Schools, or even just individual classes, can consider an unplugged day — it doesn’t have to be this week. Creating opportunities to rock the status quo is the perfect way to spark thoughtful discussions about how tech helps to learn, hinders it, affects student-teacher time together, and peer-to-peer time together. Framing an unplugged day at school as an “Experiment in Digital Citizenship” could be cool.

“Will it be restful or stressful?”

Some people welcome the event as a time of freedom from the constant mental pull of devices. This complete “no” can allow for other things to take place. Others may react by being flooded with anxious feelings.

Recently the MIT Review wrote about professor Ron Srigley’s work with his students. In 2015, Srigley asked his students to try going several days without using their cellphones at all. In 2019, he again asked students to do the same thing. Each year many students signed up for the challenge. Students from both years reported upsides and downsides of their experiences.

Some students reflected on the positives of not having a phone, reporting that it was easier to complete school work. “Writing a paper and not having a phone boosted productivity at least twice as much,” one of the students claimed. “You are concentrated on one task and not worrying about anything else.”

Some students gained essential insights during the challenge. One student wrote, “Having a cell phone has actually affected my personal code of morals and this scares me … I regret to admit that I have texted in class this year, something I swore to myself in high school that I would never do … ”

Not surprisingly, in 2019, the students were more dependent. It was harder for them to go without their phones and all the tools that live on it, like the bus schedule or payment apps.

“How to do it?”

If you decide to unplug, how can you increase the chance that it is restful? One way is to plan. For a long time, I experimented every Tuesday, unplugging from dinner until the next morning. Any habit change is indeed an experiment, and it took me a while to realize how important it was for me to plan the emails I would need to send before I sat down for dinner. I also needed to plan alternative things to do so I could resist the urge to grab my laptop. For instance, I would set out a beading project and put a fun magazine by my couch, which I had meant to read, such as National Geographic or Eating Well. During these months, one thing I loved was that I was more relaxed and available to my family every Tuesday night.

You might suggest a card game in place of a video game or how about a scavenger hunt for things they might find outside? Or, if you are driving somewhere, maybe talk about those car games we used to do in the “olden days” where we looked for different license plates from different states.

Here are some questions to get the discussion going about the National Day of Unplugging:

If you were to unplug for the day, what do you expect would be the best things about the day? What would be the worst things?

What are some ways you would set up the day so there wouldn’t be so much of a pull to your devices?

Do you think you could gather a group of friends to unplug for 24 hours? Or a different amount of time?

If you want to host a screening of the movie in your community, please fill out this form.

-Delaney Ruston

Sexting: How to Keep Your Kids Safe

Over the last year, I have received numerous questions about sexting – whether sexting is harmful, normal, legal, or a gateway to sexual activity. Here’s what you need to know so you can keep your kids (and yourself) safe.

What is sexting?
Sexting is the sending and receiving of nude, semi-nude, or even sexually explicit messages by phone, tablet, and via the Internet. It can be as seemingly innocent as, “I just got out of the shower” or “I can’t get enough of you” to a sexually provocative nude image or video.Teens and phone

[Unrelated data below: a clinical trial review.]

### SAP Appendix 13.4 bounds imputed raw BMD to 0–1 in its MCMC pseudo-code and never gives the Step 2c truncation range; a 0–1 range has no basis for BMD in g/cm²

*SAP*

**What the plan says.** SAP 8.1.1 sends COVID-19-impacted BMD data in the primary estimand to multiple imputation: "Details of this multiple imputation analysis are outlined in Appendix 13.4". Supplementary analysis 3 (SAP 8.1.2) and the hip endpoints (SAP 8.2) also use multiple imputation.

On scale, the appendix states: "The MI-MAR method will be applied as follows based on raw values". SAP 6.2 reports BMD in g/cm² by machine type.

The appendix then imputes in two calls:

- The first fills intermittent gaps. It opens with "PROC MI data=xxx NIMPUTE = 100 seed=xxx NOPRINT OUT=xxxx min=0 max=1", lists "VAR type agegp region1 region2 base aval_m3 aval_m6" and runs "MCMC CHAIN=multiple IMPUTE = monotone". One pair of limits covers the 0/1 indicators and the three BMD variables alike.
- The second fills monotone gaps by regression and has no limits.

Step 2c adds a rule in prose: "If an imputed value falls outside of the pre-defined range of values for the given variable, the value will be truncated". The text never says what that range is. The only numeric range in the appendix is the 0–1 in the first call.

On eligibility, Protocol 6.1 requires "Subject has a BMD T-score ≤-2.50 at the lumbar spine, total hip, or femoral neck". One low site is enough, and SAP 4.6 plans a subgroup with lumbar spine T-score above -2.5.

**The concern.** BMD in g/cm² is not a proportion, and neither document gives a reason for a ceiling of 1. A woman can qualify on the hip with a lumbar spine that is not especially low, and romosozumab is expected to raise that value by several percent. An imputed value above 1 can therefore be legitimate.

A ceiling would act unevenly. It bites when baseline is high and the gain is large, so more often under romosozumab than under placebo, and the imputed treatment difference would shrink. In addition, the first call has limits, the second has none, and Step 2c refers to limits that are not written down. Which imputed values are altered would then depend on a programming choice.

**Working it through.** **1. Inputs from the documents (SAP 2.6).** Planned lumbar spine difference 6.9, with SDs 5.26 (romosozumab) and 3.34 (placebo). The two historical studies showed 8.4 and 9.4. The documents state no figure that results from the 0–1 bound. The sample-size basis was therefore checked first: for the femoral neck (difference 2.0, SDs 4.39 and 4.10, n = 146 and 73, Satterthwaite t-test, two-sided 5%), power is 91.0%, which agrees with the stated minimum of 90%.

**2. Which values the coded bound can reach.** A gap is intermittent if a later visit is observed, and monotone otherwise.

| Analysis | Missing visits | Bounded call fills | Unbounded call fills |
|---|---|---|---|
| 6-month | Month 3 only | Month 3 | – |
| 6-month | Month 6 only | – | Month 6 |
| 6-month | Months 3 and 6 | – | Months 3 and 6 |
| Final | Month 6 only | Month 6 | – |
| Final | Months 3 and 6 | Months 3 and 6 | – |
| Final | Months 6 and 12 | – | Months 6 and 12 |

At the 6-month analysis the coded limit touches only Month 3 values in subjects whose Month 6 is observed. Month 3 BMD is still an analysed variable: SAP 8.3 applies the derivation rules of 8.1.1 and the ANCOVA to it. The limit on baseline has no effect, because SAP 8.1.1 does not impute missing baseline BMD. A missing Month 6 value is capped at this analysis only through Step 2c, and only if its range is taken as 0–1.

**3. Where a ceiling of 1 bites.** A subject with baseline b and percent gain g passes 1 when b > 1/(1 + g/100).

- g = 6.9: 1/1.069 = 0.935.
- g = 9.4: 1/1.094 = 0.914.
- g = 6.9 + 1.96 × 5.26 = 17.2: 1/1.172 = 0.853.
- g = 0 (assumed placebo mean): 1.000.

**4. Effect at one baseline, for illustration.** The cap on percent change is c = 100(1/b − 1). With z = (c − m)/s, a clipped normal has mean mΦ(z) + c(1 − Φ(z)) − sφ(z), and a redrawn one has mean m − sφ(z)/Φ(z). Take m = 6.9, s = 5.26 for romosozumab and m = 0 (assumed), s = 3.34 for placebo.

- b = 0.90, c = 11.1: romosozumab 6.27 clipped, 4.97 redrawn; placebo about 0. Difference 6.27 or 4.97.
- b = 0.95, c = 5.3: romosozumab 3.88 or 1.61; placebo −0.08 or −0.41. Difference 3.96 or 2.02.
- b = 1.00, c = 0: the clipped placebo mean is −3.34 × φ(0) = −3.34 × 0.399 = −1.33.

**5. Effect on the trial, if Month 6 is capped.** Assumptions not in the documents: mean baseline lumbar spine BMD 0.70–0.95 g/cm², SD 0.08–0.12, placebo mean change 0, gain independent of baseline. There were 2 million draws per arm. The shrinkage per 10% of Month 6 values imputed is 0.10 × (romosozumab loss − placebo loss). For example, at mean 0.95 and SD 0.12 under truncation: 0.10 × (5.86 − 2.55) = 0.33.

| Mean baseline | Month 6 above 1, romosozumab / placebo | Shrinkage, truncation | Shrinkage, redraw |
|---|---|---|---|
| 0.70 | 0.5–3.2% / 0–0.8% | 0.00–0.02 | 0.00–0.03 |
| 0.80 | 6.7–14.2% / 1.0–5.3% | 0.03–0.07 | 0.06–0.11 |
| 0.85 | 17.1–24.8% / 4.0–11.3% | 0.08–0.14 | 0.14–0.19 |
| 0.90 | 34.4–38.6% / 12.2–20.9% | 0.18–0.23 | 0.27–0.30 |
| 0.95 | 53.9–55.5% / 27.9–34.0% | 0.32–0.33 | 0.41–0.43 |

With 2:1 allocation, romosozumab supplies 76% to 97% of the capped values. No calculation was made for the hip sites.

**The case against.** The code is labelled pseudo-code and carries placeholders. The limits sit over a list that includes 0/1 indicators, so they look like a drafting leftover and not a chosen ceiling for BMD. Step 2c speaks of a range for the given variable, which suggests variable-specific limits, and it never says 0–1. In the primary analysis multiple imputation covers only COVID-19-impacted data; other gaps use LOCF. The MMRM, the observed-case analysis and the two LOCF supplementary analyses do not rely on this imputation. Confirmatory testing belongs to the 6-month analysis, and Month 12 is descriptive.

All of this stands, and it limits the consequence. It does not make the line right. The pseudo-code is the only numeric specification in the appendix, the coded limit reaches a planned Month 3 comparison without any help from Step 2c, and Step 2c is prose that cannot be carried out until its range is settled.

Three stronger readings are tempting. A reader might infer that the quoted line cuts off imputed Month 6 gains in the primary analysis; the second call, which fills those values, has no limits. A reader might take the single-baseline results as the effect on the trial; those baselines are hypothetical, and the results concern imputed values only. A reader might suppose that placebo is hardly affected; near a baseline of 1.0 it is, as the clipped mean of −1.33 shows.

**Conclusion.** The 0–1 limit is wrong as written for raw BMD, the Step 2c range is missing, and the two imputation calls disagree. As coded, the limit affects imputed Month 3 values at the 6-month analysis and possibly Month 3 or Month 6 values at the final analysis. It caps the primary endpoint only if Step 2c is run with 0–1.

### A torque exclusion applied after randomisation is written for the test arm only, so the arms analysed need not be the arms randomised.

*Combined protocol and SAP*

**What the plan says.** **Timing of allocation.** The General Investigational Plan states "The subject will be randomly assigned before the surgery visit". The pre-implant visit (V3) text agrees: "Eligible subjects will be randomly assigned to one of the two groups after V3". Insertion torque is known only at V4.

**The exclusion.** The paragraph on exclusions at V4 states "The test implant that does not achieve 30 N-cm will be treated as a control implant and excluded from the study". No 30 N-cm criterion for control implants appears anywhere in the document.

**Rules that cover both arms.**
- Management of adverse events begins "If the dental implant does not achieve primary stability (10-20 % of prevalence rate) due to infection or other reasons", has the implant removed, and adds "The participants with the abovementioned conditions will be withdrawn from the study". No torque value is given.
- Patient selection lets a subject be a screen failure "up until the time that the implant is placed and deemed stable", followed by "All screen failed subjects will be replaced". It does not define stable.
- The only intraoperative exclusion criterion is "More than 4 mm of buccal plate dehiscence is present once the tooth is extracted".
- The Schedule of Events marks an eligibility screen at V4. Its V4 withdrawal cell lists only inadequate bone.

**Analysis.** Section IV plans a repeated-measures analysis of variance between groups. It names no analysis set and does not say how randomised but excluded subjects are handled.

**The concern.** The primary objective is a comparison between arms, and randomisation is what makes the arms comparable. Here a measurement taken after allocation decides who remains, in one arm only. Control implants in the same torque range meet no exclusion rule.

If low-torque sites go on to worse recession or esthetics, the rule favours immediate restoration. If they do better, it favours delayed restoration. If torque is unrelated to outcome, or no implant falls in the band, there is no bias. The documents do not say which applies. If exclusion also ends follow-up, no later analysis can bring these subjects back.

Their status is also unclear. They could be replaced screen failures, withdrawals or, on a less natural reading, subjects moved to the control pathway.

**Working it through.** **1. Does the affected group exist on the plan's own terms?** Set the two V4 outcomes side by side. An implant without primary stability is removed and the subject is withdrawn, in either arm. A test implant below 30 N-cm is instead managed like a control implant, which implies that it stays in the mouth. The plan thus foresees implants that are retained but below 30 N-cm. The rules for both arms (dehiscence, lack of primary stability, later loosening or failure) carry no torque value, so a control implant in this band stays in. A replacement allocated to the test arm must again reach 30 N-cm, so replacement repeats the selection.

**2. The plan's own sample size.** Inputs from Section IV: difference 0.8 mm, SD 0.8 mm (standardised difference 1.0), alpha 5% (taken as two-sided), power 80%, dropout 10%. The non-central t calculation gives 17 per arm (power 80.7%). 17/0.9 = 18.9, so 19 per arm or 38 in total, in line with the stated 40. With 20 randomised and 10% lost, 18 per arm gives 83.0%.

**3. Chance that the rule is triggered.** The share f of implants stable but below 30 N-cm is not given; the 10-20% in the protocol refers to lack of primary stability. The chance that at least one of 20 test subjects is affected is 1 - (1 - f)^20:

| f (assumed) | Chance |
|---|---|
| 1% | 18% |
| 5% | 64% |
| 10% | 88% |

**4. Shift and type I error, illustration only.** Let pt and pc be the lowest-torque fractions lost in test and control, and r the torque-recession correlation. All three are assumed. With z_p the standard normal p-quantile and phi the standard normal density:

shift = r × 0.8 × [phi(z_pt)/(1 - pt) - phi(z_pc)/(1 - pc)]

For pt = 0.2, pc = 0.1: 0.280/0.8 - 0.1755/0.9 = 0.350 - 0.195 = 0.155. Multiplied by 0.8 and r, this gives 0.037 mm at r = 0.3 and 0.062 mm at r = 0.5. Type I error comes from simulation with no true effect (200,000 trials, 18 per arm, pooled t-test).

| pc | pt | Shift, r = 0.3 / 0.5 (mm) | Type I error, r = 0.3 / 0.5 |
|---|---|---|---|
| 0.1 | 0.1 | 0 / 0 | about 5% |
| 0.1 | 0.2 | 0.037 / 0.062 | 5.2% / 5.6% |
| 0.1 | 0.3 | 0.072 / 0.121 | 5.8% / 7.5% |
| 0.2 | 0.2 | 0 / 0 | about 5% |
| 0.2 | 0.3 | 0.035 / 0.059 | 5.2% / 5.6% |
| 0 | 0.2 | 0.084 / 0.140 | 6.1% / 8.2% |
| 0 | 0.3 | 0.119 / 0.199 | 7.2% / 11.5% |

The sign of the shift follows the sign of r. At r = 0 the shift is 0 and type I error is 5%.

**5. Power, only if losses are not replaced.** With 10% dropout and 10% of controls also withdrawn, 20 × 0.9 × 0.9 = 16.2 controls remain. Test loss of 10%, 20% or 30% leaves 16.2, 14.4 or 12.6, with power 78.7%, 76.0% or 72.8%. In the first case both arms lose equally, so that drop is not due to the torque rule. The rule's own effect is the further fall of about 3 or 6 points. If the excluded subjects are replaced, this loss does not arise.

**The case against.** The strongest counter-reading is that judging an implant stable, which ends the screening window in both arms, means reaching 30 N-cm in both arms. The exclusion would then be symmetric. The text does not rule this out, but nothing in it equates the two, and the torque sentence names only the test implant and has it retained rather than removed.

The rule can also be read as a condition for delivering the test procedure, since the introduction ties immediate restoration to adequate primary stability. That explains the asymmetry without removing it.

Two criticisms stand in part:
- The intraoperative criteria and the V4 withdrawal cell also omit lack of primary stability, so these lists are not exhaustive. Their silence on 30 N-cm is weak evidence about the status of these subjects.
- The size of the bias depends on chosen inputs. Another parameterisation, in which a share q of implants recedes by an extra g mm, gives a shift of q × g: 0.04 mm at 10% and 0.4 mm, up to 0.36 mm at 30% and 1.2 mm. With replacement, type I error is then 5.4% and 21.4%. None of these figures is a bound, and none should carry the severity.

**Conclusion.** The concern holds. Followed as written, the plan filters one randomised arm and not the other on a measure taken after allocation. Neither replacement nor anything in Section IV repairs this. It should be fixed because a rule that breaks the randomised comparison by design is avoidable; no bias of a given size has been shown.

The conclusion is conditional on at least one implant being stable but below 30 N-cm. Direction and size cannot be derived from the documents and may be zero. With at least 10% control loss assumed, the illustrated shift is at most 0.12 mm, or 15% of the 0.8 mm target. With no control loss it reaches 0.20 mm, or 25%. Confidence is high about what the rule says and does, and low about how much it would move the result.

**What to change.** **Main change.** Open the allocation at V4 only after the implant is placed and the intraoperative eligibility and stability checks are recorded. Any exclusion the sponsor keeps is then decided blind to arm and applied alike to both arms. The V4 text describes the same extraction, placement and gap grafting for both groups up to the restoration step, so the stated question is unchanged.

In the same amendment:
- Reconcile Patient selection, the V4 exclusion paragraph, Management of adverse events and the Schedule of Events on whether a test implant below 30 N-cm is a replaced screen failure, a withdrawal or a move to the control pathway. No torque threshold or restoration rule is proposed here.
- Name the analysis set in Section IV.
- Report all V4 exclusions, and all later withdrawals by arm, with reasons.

Do youth really sext?
Studies vary, but an article in the American Journal of Sex Education, reported that 17% of adolescents engaged in sexting, while a study published in Pediatrics, reported 15%.
 
Why do youth sext?
On the one hand, sexting is a form of sexual expression. Youth sext to explore their sexual feelings, show affection or flirt with someone they are dating or want to date. Some teens also see sexting as a form of “safe sex” because there is no risk of STD’s (sexually transmitted diseases) or pregnancy. On the other hand, sexting can also be the result of peer pressure, bullying and threats, or a regretful impulse under the influence of drugs or alcohol. There are also instances where adults are soliciting images from teens – i.e., child sexual abuse.
 
Is sexting harmful?
Sexting has social, emotional, behavioral, and even legal consequences. Adolescents can get caught up in the excitement of sexting and not realize the unintended consequences. Once the photo is sent, the sender has no control about what happens next and the image may be shared further by cell phone, social media, or via a website – and worse yet, used to bully or harm someone.
 
Believe it or not, sexted images can also end up in pornography portfolios. For instance, a teen receives a nude or semi-nude photo and someone in their own family, with ill intentions, takes and shares it. Or a teen sends a nude or semi-nude photo to another teen; someone in the second teen’s family is involved in child porn and takes the image off of the teen’s phone; the photo is put into an online sharing program and is accessed and further shared by other child pornographers. This isn’t just hypothetical. This happens.
 
Does sexting lead to sexual activity?
More research is needed, but according to a study published in the July 2014 issue of Pediatrics (a publication of the American Academy of Pediatrics),middle school students who send or receive sexts were found to be more likely to be sexually active.
 
Is sexting illegal? No Sexting 
Yes, sexting is illegal. It’s considered child pornography and you and your children need to know this. Do not store or send sexually explicit or even suggestive photos of yourself, or anyone else.
 
Actual laws vary by state, but there have been cases of teens charged of sexting under child pornography laws and put on the sex offender list. If the photo goes across state lines, there could be a felony charge.